where each Xi is the span of the corresponding Jordan chain, and k is the number of Jordan chains.
One can also obtain a slightly different decomposition via the Jordan form. Given an eigenvalue λi, the size of its largest corresponding Jordan block si is called the index of λi and denoted by ν(λi). (Therefore, the degree of the minimal polynomial is the sum of all indices.) Define a subspace Yi by
where l is the number of distinct eigenvalues of A. Intuitively, we glob together the Jordan block invariant subspaces corresponding to the same eigenvalue. In the extreme case where A is a multiple of the identity matrix we have k = n and l = 1.
The projection onto Yi and along all the other Yj ( j ≠ i ) is called the spectral projection of A at λi and is usually denoted by P(λi ; A). Spectral projections are mutually orthogonal in the sense that P(λi ; A) P(λj ; A) = 0 if i ≠ j. Also they commute with A and their sum is the identity matrix. Replacing every λi in the Jordan matrix J by one and zeroing all other entries gives P(λi ; J), moreover if U J U−1 is the similarity transformation such that A = U J U−1 then P(λi ; A) = U P(λi ; J) U−1. They are not confined to finite dimensions. See below for their application to compact operators, and in holomorphic functional calculus for a more general discussion.
Comparing the two decompositions, notice that, in general, l ≤ k. When A is normal, the subspaces Xi's in the first decomposition are one-dimensional and mutually orthogonal. This is the spectral theorem for normal operators. The second decomposition generalizes more easily for general compact operators on Banach spaces.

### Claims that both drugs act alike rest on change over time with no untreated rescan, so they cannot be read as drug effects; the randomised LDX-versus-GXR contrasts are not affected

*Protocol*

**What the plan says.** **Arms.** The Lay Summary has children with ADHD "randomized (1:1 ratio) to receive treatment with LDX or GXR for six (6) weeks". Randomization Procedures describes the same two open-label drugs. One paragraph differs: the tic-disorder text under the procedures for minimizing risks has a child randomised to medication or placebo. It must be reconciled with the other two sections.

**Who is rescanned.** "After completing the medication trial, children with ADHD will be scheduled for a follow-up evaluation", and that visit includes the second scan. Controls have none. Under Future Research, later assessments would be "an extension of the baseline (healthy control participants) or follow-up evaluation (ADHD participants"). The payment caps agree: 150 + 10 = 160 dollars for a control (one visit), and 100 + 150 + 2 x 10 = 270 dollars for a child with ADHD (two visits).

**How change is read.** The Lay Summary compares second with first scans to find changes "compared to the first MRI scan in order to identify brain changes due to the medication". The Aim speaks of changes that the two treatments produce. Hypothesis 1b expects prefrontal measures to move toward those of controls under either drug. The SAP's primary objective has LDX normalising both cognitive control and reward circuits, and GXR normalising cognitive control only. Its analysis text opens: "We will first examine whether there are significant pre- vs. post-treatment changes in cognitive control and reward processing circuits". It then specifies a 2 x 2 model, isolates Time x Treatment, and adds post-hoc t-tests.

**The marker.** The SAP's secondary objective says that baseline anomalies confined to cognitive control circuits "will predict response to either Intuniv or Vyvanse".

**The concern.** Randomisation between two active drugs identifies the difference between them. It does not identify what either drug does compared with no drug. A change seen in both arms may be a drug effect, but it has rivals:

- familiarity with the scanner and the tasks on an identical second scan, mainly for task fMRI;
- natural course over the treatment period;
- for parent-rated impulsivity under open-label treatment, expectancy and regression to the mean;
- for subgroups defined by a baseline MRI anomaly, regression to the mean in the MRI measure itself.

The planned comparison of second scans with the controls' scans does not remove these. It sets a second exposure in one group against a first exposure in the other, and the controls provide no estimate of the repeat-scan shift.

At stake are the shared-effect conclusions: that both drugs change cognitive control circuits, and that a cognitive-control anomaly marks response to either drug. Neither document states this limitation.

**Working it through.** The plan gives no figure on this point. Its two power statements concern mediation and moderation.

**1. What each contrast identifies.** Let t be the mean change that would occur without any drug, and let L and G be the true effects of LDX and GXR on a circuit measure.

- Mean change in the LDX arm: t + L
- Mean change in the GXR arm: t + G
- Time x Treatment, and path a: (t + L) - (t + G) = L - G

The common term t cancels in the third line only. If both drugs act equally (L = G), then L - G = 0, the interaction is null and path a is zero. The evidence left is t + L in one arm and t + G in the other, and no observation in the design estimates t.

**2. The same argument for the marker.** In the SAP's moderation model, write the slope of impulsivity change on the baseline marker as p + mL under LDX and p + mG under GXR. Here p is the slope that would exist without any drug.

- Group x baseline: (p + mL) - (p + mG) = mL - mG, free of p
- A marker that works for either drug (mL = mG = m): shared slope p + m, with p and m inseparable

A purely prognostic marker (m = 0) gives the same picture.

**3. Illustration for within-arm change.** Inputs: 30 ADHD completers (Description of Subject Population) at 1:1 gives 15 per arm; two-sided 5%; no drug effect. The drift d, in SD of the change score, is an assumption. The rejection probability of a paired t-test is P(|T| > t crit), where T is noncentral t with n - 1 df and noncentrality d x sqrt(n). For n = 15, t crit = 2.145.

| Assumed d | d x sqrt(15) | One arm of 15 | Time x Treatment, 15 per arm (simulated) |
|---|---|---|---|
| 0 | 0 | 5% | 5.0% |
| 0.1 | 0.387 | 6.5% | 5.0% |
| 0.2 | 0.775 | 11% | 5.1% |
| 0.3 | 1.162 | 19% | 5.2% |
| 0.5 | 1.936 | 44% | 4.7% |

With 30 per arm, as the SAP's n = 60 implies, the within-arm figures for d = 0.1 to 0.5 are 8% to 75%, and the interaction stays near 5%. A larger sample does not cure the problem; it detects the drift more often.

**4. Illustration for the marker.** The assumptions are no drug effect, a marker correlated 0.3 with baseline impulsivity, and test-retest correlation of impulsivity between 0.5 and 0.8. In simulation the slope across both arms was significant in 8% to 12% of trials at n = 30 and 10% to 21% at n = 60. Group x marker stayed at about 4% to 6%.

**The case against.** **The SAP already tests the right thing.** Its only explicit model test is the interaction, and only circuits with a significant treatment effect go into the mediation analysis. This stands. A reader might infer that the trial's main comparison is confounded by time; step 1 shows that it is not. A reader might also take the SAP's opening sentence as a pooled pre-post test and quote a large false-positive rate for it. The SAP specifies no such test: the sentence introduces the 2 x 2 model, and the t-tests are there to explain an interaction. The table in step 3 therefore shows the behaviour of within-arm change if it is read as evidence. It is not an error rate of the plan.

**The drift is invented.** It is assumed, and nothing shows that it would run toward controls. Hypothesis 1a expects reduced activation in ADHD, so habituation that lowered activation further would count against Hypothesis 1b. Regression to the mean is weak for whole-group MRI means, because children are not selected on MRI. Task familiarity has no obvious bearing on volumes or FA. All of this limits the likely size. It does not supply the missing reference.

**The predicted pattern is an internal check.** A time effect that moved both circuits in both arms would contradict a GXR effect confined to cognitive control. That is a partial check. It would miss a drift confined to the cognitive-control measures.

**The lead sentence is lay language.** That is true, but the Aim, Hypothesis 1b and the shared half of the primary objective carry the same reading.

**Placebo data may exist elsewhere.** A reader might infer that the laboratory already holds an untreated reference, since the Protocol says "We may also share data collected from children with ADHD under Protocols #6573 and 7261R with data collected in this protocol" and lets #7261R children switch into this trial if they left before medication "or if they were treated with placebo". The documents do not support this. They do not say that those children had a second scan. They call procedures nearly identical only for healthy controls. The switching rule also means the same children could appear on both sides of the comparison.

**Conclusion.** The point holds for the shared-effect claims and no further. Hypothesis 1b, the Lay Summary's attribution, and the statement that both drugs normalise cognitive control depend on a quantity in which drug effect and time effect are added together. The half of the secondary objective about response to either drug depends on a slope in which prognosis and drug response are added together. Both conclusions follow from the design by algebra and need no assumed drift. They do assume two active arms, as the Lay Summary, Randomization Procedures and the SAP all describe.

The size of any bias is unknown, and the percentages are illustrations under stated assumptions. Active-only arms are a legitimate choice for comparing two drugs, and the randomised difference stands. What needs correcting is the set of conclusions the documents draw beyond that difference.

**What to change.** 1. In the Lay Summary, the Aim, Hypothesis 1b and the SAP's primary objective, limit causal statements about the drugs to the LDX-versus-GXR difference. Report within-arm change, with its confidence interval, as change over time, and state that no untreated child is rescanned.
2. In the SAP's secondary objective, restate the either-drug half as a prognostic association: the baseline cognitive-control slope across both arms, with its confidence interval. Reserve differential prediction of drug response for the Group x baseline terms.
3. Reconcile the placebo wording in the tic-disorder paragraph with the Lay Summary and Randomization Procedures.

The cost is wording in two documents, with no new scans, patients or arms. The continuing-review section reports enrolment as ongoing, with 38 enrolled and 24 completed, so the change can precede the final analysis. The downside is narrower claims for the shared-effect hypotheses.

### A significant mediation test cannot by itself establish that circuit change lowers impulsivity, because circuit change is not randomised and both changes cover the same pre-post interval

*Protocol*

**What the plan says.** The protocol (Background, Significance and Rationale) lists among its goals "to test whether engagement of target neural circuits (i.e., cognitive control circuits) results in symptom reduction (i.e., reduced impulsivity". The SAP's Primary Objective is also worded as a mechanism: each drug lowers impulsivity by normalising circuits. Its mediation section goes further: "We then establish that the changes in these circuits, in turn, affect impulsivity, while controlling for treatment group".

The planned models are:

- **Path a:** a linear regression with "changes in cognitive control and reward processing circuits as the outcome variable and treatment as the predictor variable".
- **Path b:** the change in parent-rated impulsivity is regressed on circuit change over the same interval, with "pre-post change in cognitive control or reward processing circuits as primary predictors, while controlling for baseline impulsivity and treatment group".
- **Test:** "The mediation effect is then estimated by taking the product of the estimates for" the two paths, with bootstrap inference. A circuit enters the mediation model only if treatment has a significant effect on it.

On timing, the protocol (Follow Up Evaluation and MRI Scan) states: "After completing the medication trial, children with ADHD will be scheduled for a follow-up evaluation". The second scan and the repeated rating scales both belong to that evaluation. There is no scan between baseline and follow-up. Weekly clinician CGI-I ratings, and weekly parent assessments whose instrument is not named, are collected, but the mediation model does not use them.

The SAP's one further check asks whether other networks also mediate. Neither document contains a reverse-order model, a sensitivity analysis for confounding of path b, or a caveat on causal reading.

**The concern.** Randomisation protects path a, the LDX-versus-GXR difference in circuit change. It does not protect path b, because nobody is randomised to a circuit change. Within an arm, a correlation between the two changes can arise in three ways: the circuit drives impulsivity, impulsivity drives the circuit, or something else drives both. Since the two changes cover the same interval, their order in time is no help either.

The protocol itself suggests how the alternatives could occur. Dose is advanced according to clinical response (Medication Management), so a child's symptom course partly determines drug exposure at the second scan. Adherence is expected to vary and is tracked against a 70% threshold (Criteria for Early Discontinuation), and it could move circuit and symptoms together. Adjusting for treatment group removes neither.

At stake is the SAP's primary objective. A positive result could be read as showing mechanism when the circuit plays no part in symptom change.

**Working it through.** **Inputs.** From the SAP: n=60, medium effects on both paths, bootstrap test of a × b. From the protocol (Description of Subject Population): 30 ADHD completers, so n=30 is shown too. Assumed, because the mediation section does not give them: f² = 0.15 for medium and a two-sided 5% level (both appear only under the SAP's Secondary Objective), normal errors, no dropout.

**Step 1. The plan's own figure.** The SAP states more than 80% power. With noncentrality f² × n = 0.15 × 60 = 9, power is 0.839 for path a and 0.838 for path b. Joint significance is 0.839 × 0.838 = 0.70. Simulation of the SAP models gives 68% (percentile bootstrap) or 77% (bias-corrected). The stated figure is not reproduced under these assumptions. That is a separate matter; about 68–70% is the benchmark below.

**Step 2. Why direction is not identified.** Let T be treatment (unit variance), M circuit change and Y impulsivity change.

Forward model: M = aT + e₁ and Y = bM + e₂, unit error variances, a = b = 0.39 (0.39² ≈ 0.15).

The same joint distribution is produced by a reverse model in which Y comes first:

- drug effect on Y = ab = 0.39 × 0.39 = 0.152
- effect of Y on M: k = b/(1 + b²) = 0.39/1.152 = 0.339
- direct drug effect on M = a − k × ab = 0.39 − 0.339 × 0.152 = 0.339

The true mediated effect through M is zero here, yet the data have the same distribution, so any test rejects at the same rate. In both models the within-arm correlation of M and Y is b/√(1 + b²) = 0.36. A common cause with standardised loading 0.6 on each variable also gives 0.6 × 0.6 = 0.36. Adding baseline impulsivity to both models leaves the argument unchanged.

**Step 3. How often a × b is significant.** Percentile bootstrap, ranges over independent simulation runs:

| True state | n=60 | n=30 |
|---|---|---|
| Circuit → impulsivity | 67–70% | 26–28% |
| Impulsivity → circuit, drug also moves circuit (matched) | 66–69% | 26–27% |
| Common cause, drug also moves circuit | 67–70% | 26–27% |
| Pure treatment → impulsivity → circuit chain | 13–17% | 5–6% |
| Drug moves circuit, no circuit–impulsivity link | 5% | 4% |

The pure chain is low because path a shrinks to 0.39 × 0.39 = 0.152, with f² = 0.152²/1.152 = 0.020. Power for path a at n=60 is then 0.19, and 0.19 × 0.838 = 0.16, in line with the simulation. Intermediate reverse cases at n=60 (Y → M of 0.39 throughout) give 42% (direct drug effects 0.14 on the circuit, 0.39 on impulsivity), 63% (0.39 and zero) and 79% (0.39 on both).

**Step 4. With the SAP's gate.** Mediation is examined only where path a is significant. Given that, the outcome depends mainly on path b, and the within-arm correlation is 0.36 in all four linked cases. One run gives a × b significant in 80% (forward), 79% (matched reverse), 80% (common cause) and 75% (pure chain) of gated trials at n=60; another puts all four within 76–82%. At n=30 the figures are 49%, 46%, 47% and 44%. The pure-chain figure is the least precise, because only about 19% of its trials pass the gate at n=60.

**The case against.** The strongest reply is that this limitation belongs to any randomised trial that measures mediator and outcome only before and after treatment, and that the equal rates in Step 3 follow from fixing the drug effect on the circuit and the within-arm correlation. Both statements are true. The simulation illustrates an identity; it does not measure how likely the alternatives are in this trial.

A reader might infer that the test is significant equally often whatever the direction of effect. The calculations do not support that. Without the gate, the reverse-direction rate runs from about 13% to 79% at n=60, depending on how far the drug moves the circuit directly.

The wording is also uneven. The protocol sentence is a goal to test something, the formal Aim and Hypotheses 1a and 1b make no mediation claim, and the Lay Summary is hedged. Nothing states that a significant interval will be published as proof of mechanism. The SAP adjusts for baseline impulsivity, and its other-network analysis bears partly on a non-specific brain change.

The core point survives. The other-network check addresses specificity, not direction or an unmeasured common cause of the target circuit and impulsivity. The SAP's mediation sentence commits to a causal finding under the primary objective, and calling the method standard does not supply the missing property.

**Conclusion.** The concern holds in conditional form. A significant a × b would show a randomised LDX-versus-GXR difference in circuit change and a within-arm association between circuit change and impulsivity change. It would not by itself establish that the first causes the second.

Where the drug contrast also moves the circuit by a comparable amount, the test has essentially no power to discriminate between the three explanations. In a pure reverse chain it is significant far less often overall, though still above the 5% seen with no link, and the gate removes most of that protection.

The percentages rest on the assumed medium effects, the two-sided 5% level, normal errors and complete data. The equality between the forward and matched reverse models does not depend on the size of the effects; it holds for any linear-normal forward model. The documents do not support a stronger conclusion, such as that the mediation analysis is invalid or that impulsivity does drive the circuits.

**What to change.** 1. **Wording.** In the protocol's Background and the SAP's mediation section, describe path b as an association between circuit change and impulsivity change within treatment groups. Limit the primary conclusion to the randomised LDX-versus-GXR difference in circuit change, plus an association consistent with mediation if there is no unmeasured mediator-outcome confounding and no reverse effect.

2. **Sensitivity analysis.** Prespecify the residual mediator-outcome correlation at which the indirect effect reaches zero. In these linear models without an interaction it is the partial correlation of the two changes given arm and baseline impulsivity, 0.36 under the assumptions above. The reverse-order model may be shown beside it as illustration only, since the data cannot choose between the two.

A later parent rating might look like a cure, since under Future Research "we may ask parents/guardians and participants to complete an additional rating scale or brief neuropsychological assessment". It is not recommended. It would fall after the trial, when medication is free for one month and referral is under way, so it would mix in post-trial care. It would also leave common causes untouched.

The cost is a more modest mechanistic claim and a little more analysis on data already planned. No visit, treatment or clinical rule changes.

It might be of interest here to note some properties of the index, ν(λ). More generally, for a complex number λ, its index can be defined as the least non-negative integer ν(λ) such that
So ν(λ) > 0 if and only if λ is an eigenvalue of A. In the finite-dimensional case, ν(λ) ≤ the algebraic multiplicity of λ.
The Jordan form is used to find a normal form of matrices up to conjugacy such that normal matrices make up an algebraic variety of a low fixed degree in the ambient matrix space.
Sets of representatives of matrix conjugacy classes for Jordan normal form or rational canonical forms in general do not constitute linear or affine subspaces in the ambient matrix spaces.
Vladimir Arnold posed a problem: Find a canonical form of matrices over a field for which the set of representatives of matrix conjugacy classes is a union of affine linear subspaces (flats). In other words, map the set of matrix conjugacy classes injectively back into the initial set of matrices so that the image of this embedding—the set of all normal matrices, has the lowest possible degree—it is a union of shifted linear subspaces.
It was solved for algebraically closed fields by Peteris Daugulis. The construction of a uniquely defined plane normal form of a matrix starts by considering its Jordan normal form.
Iteration of the Jordan chain motivates various extensions to more abstract settings. For finite matrices, one gets matrix functions; this can be extended to compact operators and the holomorphic functional calculus, as described further below.